In Figures 8 and 9, heatmap cell (i, j) is colored according to how similar (lower RF rates) the trees are across runs i and j. Hot regions, colored in shades of red, denote highly similar trees. Cool regions, colored in shades of green, denote dissimilar trees. Cell (run1, run1) in Figure 8 shows an average RF rate of about 20% while (run1, run2) show an average RF rate of around 24%. In Figure 9, cell (run6, run10) shows an average RF rate of about 18% while these runs compared to themselves (i.e., cells (run6, run6) and cells (run10, run10)) show higher levels of similarity with an average RF rate of around 11%. Finally, the histogram in the color key represent the number of cells with a particular RF value.
Hierarchical clustering, using the hclust function in R, is used to cluster highly similar cells in the heatmap to each other. For the 150 taxa tree collection, the trees from one run are not similar to trees in the other run suggesting that two different summaries are required to encapsulate the evolutionary relationships among the trees (see Figure 8). For the 567 taxa trees, the heatmap (in Figure 9) shows regions of high similarity among the trees within a run, and regions of dissimilarity across runs. The clustering also shows that runs 0, 6, 10 exhibit trees with high levels of similarity among them. One conclusion is that these runs converged to similar areas of tree space in the phylogenetic search and the trees from those runs can be summarized by a single tree (such as a consensus tree). This is also true for runs 1, 5, 7, and 8. The clustering of the other runs (runs 2 and 3) and (runs 0, 6, 11) have lower levels of similarity.
Overall, the clusterings in Figures 8 and 9 suggest that there exist several wellsupported partitions of the trees and that each partition should be summarized separately in order to minimize information loss. Moreover, the data suggests that the various Bayesian runs among the 150 and 567 taxa trees did not converge to the same place in tree space. One of the greatest benefits of convergence is reliability of the trees found by a phylogenetic heuristic. Hence, RF matrices could be used as a method to detect convergence between runs.
Conclusion
In this paper, we evaluate the applicability of the MapReduce framework for developing multicore phylogenetic applications. We design a new algorithm called MrsRF for computing the alltoall RF matrix using the MapReduce framework. An opensource implementation of our MrsRF algorithm is available from the web [9]. One of the novelties of computing an RF matrix in a MapReduce context is that the size of the input (t evolutionary trees) is much smaller than the size of the output (t × t RF matrix). Our results show that we achieve a significant speedup using MrsRF over the fastest sequential algorithm. On our largest problem size (567 taxa and 33,306 trees), we attain a maximum speedup of 18.4 on 32 cores. Our results suggest that MrsRF is a very scalable approach with increased performance resulting from larger collections of trees. Furthermore, our results show the usefulness of running an algorithm on multiple N × c multicore cluster configurations to ensure that the best performance is attained. Finally, we show an application for RF matrices related to summarizing a collection of trees and detecting convergence of a phylogenetic analysis.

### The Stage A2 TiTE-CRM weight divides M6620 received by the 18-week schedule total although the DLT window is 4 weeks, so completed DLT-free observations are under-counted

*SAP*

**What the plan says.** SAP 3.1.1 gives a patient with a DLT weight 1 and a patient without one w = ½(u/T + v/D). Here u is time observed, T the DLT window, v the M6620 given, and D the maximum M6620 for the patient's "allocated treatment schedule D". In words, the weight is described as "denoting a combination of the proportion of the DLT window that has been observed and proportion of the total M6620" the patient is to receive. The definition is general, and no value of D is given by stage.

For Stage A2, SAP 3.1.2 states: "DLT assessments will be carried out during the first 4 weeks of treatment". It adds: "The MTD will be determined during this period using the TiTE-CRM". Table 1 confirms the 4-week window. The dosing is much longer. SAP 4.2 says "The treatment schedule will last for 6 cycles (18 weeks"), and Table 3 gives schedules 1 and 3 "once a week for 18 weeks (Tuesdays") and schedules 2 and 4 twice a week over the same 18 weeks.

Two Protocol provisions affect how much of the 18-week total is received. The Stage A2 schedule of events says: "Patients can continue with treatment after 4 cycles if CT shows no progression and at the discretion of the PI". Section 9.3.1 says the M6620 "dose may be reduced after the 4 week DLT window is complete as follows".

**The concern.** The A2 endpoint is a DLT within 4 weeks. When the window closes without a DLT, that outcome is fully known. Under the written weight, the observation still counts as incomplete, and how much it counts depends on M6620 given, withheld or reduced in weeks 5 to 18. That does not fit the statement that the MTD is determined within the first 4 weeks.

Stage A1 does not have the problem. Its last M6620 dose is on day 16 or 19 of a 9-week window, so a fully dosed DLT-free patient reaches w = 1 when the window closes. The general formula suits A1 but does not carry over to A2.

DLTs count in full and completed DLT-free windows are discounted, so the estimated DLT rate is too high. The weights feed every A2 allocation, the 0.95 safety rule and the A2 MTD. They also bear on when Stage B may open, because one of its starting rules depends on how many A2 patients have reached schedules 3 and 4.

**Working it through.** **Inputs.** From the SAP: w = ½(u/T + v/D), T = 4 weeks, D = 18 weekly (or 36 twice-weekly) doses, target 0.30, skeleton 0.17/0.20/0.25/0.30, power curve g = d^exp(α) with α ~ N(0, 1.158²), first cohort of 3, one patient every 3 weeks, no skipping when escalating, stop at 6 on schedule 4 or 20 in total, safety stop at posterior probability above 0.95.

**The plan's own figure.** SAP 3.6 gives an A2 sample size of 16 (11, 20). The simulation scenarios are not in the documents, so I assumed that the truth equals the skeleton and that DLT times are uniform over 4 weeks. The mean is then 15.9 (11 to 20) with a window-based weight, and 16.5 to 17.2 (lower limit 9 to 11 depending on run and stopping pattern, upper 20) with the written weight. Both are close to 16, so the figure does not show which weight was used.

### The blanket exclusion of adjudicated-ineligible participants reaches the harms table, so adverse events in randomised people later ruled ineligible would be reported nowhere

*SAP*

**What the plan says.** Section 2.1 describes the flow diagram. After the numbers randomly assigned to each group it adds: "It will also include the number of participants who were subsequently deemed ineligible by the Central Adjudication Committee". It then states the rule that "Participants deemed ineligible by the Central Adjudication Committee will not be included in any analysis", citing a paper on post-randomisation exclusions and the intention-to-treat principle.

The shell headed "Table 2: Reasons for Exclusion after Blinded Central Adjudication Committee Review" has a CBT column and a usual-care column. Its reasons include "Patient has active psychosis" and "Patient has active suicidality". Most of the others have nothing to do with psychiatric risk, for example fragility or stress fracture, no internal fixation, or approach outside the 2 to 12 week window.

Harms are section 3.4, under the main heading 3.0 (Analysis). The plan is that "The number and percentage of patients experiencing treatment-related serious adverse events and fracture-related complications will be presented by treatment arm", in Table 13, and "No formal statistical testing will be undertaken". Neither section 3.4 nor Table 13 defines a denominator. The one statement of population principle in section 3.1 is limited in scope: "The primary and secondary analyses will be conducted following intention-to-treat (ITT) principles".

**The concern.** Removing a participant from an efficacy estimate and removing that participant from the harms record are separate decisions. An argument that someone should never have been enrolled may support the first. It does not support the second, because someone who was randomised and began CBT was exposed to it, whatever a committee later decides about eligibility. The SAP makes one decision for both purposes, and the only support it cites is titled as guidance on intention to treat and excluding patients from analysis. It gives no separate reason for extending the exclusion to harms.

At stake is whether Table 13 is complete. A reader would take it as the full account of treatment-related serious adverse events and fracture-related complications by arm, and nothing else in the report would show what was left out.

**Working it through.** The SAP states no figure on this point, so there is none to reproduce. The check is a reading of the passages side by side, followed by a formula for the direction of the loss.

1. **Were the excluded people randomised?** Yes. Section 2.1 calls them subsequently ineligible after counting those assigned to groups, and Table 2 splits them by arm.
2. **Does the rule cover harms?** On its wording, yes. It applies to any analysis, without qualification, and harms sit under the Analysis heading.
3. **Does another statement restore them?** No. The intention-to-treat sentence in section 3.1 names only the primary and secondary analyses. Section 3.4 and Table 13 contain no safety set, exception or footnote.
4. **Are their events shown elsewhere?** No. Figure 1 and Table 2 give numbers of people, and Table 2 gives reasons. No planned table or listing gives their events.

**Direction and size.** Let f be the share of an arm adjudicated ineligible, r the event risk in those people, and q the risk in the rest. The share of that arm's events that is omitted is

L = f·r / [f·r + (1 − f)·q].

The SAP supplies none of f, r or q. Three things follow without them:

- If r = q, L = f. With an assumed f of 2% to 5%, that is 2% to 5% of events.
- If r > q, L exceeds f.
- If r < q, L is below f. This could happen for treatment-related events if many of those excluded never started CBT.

Additionally, our results suggest that the storing the hash table is a better alternative to storing the large RF matrices, which are not sparse. Since the hash table contains a list of shared, unique bipartitions, it is much smaller than the final t × t RF matrix. For example, storing the hash table of the 33, 306 × 33, 306 RF matrix takes only 102 MB of storage compared to the 3.3 GB necessary to store the full matrix (see Table 1). Given the speed of the MrsRF(p, q), especially in Phase 2, one could store the hash table and compute the resulting t × t RF matrix on the fly as needed.
Overall, our results show that MapReduce is an exciting approach for developing multicore phylogenetic applications. Future work includes studying the performance of MrsRF on larger clusters and tree collections. Finally, we intend to design additional MapReduce phylogenetic applications—especially as it relates to reconstructing more accurate phylogenetic trees efficiently.
Competing interests
The authors declare that they have no competing interests.
Authors' contributions
SM and TW both designed and implemented the MrsRF algorithm. SM created all of the figures. Both authors contributed to writing the manuscript and have approved its final contents.
Acknowledgements
We would like to thank Matthew Gitzendanner, Paul Lewis, and David Soltis for providing us with the Bayesian tree collections used in this paper. We greatly appreciate the help of Kevin Barlett in installing the Phoenix runtime system on our platform. Funding for this project was supported by the National Science Foundation under grants DEB0629849 and IIS0713618.
This article has been published as part of BMC Bioinformatics Volume 11 Supplement 1, 2010: Selected articles from the Eighth AsiaPacific Bioinformatics Conference (APBC 2010). The full contents of the supplement are available online at http://www.biomedcentral.com/14712105/11?issue=S1.